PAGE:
Those old guys stole our best ideas. The Florentine Giovanni Battista Bracelli (1616–1649) was an Italian engraver and painter of the Baroque period. His extraordinarily modernistic book of prints Bizzarie di Varie Figure, published in 1624, depicts a variety of human figures cleverly, if eccentrically, formed from variety of objects. (Some of the figures are composed of boxes, racquets and curlicues.) The work prefigures the much later 20th-century cubist and surrealist experiments. Bracelli also hints at robotics and AI. His work recalls the fantastical and dreamlike assemblages of Arcimboldo. And whether contemporary conceptual illustrators know Bracelli or not, he is their great-grandfather in the art world of the absurd. Simply stunning!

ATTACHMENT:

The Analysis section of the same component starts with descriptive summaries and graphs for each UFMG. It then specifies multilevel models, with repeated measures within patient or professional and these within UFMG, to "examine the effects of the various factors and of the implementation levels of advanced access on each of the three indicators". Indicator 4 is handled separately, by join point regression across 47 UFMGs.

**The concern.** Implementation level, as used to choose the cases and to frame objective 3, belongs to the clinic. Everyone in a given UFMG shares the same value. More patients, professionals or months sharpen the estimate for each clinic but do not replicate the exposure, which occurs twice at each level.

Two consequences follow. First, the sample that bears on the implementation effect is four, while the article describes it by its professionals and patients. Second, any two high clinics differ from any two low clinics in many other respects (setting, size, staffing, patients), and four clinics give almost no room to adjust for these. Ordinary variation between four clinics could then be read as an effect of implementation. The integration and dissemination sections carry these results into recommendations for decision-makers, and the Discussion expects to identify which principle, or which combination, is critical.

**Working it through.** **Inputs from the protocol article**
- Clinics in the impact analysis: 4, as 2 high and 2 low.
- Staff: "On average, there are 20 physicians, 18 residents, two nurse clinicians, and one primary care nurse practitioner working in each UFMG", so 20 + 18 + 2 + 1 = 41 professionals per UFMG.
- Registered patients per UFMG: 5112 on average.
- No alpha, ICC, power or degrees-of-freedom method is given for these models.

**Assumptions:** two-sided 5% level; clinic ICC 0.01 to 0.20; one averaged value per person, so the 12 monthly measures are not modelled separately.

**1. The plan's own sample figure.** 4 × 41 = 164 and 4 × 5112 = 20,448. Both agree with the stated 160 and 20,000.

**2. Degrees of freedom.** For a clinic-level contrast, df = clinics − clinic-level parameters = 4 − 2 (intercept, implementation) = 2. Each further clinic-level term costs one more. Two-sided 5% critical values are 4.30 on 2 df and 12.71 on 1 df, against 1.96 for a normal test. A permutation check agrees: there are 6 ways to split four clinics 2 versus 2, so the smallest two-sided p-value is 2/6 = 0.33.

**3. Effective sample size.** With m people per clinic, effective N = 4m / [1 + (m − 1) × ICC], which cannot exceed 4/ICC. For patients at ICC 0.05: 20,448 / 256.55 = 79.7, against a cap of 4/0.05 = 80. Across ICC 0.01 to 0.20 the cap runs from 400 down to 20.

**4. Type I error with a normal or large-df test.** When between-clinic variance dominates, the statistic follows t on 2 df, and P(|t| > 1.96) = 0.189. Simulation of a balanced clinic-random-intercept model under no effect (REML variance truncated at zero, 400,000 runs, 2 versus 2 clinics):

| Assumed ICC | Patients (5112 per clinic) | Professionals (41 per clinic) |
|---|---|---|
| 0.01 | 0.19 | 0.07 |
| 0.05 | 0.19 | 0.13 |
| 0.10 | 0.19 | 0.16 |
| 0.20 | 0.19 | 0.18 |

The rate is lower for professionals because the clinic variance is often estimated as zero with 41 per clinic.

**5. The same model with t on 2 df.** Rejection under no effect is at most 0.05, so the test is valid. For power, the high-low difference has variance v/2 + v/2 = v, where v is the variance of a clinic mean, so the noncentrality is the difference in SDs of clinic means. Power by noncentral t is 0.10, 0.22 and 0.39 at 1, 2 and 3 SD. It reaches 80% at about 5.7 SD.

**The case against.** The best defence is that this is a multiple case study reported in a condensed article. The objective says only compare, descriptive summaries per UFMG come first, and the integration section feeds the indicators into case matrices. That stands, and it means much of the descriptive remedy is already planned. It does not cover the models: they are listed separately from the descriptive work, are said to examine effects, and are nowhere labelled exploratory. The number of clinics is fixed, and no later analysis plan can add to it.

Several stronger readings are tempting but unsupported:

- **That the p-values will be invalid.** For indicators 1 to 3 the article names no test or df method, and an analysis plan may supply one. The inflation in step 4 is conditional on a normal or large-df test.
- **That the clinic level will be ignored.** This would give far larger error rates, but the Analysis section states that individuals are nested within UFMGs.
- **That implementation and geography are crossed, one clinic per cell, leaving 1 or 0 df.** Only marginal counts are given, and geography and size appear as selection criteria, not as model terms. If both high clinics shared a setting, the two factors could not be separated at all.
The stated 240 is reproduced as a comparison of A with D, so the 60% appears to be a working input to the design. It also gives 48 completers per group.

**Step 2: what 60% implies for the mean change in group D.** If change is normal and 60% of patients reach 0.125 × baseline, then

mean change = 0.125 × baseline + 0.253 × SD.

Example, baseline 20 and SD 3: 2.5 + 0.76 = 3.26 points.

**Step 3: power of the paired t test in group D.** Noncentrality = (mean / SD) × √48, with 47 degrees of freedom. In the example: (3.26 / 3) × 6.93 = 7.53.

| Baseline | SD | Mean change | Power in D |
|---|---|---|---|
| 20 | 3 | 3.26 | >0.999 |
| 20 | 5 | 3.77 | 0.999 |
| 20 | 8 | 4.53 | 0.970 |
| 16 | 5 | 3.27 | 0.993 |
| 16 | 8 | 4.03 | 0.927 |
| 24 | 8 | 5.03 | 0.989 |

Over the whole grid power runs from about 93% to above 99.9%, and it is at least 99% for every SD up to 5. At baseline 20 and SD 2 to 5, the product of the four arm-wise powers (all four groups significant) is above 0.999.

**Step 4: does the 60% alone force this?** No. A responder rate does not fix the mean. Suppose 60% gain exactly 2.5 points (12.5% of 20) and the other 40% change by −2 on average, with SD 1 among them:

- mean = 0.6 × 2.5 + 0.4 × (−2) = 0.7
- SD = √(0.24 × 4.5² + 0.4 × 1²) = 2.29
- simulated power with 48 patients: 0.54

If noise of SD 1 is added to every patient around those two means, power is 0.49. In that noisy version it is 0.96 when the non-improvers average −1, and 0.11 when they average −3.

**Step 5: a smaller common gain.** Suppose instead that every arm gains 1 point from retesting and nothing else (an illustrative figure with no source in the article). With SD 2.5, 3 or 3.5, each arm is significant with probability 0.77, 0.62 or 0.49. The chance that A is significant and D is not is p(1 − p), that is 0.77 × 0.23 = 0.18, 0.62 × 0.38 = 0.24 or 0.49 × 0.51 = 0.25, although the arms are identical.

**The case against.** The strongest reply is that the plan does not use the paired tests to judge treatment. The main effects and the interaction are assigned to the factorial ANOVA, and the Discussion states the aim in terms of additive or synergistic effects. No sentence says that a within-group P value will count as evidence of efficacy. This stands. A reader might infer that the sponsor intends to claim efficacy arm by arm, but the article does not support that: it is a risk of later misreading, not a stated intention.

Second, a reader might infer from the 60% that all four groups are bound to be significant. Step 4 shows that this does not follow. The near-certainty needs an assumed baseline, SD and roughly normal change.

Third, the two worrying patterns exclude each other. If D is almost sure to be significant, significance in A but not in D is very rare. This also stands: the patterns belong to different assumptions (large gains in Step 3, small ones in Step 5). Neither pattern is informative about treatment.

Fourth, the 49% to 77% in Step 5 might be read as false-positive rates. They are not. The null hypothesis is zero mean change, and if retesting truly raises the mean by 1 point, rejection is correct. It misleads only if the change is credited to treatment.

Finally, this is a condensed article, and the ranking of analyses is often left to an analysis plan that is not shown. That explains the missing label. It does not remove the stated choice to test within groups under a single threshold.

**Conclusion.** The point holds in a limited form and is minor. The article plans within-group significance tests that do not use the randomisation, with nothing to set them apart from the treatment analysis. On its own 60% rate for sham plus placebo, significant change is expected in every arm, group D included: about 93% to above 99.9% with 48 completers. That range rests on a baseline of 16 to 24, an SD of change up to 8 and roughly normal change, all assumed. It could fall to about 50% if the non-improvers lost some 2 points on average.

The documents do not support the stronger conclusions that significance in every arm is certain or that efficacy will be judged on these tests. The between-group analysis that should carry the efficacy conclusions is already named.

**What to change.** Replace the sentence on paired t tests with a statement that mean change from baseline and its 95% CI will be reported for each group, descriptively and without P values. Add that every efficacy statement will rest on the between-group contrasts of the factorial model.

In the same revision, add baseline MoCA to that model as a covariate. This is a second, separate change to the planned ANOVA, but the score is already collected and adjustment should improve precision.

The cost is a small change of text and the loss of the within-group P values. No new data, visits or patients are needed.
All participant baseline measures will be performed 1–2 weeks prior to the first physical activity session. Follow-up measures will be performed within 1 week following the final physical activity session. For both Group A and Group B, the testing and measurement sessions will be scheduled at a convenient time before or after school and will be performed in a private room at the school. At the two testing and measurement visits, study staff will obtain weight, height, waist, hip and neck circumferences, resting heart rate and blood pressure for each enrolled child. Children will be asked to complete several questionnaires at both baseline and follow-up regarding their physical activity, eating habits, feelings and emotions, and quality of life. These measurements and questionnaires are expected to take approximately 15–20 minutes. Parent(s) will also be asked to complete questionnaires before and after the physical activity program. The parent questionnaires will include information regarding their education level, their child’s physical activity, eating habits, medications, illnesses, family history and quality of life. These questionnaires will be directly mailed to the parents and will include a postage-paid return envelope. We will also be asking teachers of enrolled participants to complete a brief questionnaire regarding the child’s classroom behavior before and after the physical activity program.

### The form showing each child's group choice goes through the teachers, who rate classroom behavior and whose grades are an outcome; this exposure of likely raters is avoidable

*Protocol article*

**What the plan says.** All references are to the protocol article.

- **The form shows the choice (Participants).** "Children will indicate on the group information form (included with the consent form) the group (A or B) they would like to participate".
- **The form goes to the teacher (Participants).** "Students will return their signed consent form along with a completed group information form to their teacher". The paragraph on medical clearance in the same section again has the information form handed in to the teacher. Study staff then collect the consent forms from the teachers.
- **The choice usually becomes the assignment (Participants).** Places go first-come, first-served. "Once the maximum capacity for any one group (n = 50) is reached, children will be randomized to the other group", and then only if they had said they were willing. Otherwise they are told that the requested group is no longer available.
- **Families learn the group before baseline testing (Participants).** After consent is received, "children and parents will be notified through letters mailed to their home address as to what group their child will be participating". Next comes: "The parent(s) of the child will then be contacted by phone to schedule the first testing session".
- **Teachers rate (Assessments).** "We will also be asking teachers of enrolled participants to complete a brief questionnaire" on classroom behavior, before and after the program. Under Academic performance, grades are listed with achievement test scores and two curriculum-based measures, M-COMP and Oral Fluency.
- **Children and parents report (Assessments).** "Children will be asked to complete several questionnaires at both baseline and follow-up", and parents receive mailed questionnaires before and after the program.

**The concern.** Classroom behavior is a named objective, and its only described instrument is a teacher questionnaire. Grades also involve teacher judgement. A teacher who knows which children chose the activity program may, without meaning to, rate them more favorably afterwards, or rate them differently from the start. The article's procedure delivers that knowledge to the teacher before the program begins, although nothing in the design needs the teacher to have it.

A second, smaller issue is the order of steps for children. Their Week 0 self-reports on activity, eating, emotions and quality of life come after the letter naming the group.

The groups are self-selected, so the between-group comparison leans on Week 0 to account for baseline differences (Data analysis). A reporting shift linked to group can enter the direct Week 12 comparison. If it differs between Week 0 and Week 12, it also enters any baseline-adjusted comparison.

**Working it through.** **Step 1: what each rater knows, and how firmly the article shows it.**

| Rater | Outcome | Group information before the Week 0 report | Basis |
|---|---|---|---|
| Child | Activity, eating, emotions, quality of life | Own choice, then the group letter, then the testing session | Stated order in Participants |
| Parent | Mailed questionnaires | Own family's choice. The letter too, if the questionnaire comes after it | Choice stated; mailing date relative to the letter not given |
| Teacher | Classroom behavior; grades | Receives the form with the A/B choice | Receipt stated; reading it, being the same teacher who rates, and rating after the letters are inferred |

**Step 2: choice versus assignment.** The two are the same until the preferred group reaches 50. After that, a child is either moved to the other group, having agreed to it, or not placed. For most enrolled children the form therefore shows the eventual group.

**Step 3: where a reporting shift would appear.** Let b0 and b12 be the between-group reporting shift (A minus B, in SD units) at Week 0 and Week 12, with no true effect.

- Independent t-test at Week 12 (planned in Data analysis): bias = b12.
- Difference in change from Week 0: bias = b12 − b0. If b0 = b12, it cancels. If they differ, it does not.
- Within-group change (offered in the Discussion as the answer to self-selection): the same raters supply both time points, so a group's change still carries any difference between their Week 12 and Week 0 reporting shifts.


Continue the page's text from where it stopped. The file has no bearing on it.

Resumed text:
The British Museum notes: “The set of fifty etchings was published by Bracelli himself in Livorno in 1624 with a dedication to Pietro Medici. Sets are excessively rare: the only complete one is in the Library of Congress (Rosenwald collection, whence the numbering of the plates is derived), and eight incomplete sets are listed by Alain Brieux (‘Bracelli – Bizarrie’, Paris 1963). The BM only has 32 of the plates, that were presented in two groups by Dodgson in 1910 and 1928. The series was ‘rediscovered’ by Tristan Tzara, and the first modern essay was published by Kenneth Clark in ‘Print Collectors’ Quarterly’ in October 1929, pp.310-26.”